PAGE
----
We need a mental health infrastructure bill

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In her February 11, 2021 press briefing, White House Press Secretary Jen Psaki stated, “The president, vice president, secretary, and senators established the mutual understanding that America needs to build new infrastructure across urban and rural areas, and create millions of good-paying jobs in the process of supporting the country’s economic recovery in the months and years ahead.”

What we need by the end of 2021 is a mental health infrastructure bill.

If we think of our current mental health treatment model as our nation’s transportation system, we are anticipating unprecedented traffic on aging, inadequate roadways. This country is significantly understaffed with trained mental health providers. For example, studies have highlighted that an alarming 55 percent of counties in the continental U.S. have no psychiatrists, and 77 percent of U.S. counties have “severe shortages” of psychiatrists and other behavioral health providers.

There is no singular solution for this complex problem, and we must approach it with federally supported, organized strategies. Behavioral health treatment should be extended by increasing consultation and co-location of psychiatrists in primary care practices. Telepsychiatry, which has increased significantly during the pandemic, should be reimbursed at the same rate as face-to-face care, allowing its broad application in underserved rural and urban areas. Federal and state loan forgiveness funding could also be expanded to telepsychiatry, which would incentivize providers to work in these communities.  Additionally, reimbursement rates for behavioral health treatment must be increased to match the cost of care provision, and prevent the brain drain of providers to cash-based private practices.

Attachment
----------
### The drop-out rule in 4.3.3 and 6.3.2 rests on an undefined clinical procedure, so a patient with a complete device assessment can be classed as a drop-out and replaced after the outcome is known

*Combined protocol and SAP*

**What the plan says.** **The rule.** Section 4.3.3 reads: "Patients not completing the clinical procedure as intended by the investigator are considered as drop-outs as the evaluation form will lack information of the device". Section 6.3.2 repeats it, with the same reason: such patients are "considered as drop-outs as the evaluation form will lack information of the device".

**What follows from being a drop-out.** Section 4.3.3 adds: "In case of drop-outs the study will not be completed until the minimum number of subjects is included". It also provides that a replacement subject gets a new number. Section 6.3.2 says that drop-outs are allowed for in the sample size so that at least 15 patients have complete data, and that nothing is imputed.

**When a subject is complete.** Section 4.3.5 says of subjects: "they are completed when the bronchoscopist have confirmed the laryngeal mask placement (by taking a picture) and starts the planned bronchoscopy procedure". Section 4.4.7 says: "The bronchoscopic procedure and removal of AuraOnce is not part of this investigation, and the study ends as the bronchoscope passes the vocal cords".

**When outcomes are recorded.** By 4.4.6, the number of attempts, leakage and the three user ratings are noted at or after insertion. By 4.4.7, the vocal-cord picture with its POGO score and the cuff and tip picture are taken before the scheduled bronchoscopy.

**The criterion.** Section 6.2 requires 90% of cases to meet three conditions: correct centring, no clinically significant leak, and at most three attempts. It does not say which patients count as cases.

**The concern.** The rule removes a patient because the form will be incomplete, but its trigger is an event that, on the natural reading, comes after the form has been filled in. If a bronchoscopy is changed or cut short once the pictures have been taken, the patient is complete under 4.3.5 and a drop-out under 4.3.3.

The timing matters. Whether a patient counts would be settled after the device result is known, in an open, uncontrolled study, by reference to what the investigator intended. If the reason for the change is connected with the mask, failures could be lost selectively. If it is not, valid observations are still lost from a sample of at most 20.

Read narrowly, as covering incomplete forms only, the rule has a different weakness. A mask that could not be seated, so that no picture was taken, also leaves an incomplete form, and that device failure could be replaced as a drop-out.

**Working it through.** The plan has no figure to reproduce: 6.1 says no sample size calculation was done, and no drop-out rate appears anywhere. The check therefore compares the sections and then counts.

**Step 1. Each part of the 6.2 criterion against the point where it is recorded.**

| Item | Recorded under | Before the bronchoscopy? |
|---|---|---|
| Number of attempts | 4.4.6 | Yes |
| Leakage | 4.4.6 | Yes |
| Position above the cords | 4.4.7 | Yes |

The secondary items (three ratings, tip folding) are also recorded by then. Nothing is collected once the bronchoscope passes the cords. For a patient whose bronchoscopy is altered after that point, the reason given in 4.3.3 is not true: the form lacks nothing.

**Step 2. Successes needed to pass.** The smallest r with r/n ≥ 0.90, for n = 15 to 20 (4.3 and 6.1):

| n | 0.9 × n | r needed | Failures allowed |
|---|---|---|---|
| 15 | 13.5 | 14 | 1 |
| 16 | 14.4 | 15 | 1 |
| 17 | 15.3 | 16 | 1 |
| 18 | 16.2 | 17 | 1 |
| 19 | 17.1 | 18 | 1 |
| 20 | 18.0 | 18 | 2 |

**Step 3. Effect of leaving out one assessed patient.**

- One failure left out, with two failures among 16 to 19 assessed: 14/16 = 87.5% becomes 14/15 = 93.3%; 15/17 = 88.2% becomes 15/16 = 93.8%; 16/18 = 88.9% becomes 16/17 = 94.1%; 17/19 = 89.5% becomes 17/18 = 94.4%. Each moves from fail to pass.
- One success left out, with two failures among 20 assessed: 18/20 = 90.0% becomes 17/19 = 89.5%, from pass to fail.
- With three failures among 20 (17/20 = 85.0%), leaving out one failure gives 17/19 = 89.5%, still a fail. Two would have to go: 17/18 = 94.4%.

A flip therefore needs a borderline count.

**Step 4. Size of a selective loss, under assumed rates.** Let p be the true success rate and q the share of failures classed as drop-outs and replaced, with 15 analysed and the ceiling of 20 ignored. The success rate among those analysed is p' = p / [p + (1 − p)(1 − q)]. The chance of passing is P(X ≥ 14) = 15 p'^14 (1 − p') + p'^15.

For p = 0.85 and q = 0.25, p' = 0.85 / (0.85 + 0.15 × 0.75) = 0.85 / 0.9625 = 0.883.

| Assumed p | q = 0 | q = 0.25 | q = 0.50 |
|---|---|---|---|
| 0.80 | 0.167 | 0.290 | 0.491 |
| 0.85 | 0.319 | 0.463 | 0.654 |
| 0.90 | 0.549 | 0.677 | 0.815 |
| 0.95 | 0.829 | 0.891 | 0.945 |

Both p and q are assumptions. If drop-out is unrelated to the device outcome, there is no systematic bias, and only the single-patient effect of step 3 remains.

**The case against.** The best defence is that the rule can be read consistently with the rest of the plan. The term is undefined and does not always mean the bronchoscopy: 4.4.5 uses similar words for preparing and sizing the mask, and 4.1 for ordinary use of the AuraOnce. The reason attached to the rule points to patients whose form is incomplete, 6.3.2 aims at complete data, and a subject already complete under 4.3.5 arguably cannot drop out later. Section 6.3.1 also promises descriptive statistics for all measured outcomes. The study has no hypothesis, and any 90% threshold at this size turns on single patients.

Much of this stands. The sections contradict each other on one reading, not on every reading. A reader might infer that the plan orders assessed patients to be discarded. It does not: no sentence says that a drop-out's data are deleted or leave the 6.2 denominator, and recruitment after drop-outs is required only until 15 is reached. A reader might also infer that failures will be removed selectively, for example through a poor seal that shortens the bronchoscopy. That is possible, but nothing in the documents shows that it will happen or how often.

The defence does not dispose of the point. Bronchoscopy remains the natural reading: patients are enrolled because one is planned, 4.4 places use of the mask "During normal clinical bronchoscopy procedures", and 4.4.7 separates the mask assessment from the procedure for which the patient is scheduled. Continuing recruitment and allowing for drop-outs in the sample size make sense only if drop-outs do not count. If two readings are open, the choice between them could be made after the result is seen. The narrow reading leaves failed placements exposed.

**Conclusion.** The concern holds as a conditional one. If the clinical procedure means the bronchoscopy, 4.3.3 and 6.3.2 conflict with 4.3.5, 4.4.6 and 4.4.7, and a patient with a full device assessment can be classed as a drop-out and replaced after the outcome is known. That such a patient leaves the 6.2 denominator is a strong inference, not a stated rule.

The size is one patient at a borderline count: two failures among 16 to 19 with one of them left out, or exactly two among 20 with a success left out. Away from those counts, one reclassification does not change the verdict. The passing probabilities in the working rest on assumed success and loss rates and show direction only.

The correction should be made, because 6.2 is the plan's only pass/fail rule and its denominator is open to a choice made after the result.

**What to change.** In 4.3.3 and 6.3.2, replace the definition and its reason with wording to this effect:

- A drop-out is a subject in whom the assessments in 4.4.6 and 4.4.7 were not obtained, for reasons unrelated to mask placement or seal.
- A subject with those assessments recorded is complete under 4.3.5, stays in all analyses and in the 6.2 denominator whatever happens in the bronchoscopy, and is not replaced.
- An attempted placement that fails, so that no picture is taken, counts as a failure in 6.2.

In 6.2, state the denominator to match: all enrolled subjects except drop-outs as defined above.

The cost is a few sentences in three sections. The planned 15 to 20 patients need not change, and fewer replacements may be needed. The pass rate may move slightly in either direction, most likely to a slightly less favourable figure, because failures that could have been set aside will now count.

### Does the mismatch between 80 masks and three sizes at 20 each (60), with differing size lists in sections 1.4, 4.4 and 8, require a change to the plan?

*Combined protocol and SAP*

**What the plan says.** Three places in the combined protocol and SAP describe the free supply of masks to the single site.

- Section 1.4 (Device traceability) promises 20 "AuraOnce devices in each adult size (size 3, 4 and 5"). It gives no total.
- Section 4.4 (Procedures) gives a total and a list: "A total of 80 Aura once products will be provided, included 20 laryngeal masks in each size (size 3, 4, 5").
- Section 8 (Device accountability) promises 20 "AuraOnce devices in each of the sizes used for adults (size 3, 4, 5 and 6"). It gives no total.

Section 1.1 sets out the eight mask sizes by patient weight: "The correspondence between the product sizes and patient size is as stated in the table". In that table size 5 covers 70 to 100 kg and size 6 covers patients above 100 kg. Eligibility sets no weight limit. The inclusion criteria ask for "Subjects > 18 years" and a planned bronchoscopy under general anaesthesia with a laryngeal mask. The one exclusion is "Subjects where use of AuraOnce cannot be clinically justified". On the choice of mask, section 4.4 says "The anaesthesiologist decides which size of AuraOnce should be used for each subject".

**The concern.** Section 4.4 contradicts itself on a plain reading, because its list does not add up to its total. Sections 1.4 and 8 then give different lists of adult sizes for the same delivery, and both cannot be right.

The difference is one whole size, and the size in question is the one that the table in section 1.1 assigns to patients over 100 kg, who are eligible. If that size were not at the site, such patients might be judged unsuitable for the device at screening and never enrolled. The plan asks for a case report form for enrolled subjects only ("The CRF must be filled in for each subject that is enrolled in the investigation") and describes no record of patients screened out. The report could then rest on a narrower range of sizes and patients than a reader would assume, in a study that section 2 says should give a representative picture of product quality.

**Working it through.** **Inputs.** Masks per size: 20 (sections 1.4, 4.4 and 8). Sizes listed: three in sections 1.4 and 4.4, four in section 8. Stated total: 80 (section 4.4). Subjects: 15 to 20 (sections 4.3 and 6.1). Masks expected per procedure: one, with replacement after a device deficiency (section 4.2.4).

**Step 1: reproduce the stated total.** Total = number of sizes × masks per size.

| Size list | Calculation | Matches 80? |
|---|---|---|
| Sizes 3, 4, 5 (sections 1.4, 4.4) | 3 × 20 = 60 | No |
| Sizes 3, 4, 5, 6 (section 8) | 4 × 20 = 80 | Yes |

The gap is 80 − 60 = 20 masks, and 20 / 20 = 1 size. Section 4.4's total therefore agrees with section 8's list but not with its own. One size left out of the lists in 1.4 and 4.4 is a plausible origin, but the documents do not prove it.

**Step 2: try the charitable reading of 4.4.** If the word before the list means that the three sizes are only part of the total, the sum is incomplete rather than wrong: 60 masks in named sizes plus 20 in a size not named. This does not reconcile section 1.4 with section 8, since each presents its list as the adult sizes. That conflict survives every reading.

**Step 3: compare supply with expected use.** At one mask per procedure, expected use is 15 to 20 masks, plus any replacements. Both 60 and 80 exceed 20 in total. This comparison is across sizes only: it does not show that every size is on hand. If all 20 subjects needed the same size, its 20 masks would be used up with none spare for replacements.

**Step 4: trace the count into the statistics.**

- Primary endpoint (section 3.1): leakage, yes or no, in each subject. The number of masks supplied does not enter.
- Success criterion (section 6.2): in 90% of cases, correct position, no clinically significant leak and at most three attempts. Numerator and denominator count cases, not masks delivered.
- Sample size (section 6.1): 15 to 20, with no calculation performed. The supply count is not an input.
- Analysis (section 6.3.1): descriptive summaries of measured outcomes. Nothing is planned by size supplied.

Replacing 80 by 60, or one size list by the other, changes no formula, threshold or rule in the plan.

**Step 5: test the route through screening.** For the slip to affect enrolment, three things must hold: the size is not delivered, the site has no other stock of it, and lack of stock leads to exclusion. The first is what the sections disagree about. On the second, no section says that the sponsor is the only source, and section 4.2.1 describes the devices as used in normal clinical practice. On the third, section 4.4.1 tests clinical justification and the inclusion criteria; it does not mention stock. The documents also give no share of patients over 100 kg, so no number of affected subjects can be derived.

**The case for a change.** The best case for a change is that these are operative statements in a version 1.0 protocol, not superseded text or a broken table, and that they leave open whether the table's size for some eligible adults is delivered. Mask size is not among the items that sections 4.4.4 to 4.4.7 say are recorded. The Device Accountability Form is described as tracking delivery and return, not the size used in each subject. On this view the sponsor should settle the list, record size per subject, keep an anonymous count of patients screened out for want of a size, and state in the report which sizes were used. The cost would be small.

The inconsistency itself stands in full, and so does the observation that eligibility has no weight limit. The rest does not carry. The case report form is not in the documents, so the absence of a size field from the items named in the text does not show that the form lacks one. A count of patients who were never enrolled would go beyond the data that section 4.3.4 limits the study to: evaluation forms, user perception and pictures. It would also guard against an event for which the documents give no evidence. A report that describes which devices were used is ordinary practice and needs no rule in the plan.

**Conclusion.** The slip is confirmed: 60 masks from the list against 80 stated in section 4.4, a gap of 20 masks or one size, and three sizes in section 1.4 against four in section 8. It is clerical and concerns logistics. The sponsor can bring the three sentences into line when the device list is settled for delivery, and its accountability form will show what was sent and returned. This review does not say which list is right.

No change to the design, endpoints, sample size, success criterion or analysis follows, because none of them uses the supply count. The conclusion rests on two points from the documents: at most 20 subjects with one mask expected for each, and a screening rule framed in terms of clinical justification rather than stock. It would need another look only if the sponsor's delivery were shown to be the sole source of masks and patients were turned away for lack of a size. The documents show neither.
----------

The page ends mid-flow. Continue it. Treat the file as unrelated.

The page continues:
Rates of depression, anxiety, and substance abuse were rising before COVID-19, but the pace has quickened at a disturbing rate in the past year. A recent study noted a more than 3-fold increase in depression prevalence during the pandemic, with greater risk associated with lower income and a higher number of stressors.  Additionally, emergency room visits in 2020 increased for life-threatening events such as suicide attempts and drug overdoses.

Many will point out strategies already in place to mitigate this provider shortage, and they are not incorrect. Innovative models of care are increasingly being utilized. While on faculty at a major academic center, I’ve played a role in various care delivery models: the embedded psychiatrist in a comprehensive cancer center, a consulting psychiatrist and behavioral health lecturer in the family medicine department, and the medical director of the outpatient psychiatry clinic. Additionally, acceptance of telepsychiatry has grown exponentially, and multiple states have signed on to the Interstate Medical Licensure Compact, which provides a licensed telepsychiatry provider eligibility for an expedited medical license in another state.

In our current system, dedicated individuals labor each day to optimize accessible, high-quality mental health care. But just as a state-by-state approach has complicated our country’s response to COVID-19, we need an organized, federally supported mental health infrastructure update to create sustainable growth.

Indeed, in addition to the future mental health of our population, our economic recovery depends on a robust response to the mental health crisis. For example, the cost of mental health problems in the European Union Member States, primarily due to lost productivity, is estimated at 3 to 4 percent of the EU’s total GDP. Additionally, as our future workforce increasingly shifts from manufacturing to knowledge-based careers, our productivity will be closely tied to our ability to think and apply complex skills. In this environment, interference due to symptoms of anxiety, depression, or PTSD will be even more detrimental to innovation and impede competition with other nations.

As we slowly emerge from the physical withdrawal required during the pandemic, the emotional toll of this past year will become increasingly apparent. Complicated problems demand organized, financially-supported solutions. We need a mental health infrastructure bill now, and we need to start rebuilding.

Jennifer Reid is a psychiatrist and can be reached at her self-titled site, Jennifer Reid, M.D.

Image credit: Shutterstock.com

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